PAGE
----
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Paterno’s ouster deals crushing blow to Penn State community
Question of the Day
On Wednesday night, it offered specials of crabcakes a la Tavern and chicken alfredo as nearby columns of state troopers, wielding batons and stun guns, charged toward students.
One middle-aged man near the Lipstick Salon’s pink entrance begged students to read the grand jury indictment. His words went unnoticed. The mob maintained some manners, however, offering “pardon” and “excuse me” when jostling one another. Others posed for pictures next to downed light poles and used cellphones to capture images of the crowd of thousands surging and splitting and reforming.
They talked about breaking television cameras and rejoiced over surrounding one group of six state troopers, their backs to one another in a protective circle, face shields down and batons cocked. Students joked that they looked like stormtroopers and hummed the “Imperial March” from “Star Wars.”
A student cradled a life-sized cardboard cutout of Mr. Paterno through the mace, like a talisman.
Another group of state troopers marched three abreast down a deserted side street. Their heavy boots clomped on the wet pavement.
“Listen up,” their leader shouted. “Students on College Avenue are throwing rocks.”
The clomps quickened.
On a piece of paper, long discarded, rested a verse from Penn State’s alma mater: “May no act of ours bring shame.”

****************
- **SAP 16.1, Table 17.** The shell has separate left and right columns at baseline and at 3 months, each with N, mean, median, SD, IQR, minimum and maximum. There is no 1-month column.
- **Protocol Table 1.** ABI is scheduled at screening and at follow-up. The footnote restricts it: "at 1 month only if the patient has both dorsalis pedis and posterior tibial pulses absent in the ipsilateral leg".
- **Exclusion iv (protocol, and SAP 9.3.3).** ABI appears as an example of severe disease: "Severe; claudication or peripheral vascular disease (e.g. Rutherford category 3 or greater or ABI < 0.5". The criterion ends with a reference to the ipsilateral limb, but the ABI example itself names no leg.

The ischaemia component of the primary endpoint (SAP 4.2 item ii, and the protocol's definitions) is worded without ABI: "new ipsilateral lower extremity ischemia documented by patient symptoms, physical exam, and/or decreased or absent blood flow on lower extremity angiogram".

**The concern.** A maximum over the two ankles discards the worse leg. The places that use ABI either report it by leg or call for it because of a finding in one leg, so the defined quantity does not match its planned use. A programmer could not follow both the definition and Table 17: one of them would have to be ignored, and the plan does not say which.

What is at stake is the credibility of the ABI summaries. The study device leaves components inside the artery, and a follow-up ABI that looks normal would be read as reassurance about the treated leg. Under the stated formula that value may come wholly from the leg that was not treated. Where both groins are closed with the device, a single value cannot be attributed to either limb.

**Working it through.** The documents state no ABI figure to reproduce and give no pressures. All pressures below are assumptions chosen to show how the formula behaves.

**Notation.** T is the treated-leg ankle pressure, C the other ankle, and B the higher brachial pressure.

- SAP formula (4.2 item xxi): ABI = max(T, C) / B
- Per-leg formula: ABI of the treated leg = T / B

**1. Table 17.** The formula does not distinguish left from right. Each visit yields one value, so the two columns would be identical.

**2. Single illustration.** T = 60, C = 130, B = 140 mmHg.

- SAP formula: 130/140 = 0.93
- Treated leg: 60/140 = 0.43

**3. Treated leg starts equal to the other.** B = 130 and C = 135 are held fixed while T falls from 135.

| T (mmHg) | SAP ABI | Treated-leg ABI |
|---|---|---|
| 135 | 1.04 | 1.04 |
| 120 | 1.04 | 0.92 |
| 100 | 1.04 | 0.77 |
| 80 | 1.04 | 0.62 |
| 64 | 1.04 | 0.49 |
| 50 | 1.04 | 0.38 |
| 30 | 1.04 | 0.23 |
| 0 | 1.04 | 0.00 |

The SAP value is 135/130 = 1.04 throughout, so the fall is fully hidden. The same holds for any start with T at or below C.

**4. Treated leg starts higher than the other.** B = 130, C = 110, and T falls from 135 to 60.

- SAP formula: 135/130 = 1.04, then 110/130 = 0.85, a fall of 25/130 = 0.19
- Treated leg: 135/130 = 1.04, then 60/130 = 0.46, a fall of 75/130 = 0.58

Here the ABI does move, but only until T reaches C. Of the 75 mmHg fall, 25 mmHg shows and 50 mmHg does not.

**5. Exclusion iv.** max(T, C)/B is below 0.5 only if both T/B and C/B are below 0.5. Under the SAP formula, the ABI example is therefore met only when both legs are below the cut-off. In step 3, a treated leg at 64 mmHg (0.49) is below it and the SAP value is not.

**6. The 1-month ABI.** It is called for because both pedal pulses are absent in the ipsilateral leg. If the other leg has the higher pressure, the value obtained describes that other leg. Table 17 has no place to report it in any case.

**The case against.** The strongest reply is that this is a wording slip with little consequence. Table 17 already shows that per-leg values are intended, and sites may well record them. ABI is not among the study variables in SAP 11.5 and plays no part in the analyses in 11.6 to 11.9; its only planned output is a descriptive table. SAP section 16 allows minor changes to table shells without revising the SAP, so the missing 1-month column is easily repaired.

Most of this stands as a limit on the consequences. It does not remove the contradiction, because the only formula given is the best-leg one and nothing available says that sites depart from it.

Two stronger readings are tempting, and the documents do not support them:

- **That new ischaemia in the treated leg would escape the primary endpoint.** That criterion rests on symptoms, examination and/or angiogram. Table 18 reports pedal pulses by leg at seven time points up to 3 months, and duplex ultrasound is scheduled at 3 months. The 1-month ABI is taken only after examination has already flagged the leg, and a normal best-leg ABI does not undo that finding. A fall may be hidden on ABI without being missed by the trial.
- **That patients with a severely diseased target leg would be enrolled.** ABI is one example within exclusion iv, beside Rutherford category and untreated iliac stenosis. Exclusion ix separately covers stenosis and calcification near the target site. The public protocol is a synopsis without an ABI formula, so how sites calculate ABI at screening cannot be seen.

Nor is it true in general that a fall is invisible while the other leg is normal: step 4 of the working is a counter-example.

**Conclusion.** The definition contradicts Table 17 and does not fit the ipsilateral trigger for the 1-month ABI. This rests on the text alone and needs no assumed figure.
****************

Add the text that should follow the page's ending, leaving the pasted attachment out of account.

In the bushes off College Avenue, on ground turning to mud, a sign in running blue ink proclaimed “no neutral ground” in the battle against sexual abuse of children.
Mr. Daugherty swept up Red Bull cans, more broken glass and the sand firefighters used to soak up gasoline that spilled from the fallen television truck.
“I’m just trying to get this out of the road,” Mr. Daugherty said.
“I have a feeling we’ll be back here again,” Ronald L. Filippelli, president of the borough council, told him.
Students trickled back from the riots. One said, “This is so awful.” Another stopped to look at a blue sequined dress in the window of Mr. Charles Shop.
No one stopped to help clean up.
Two miles away, the Second Mile charity Mr. Sandusky founded in 1977 to work with troubled boys — some of whom he is accused of abusing — sat empty. Its white sign blazed, impossible to miss.
© Copyright 2014 The Washington Times, LLC. Click here for reprint permission.
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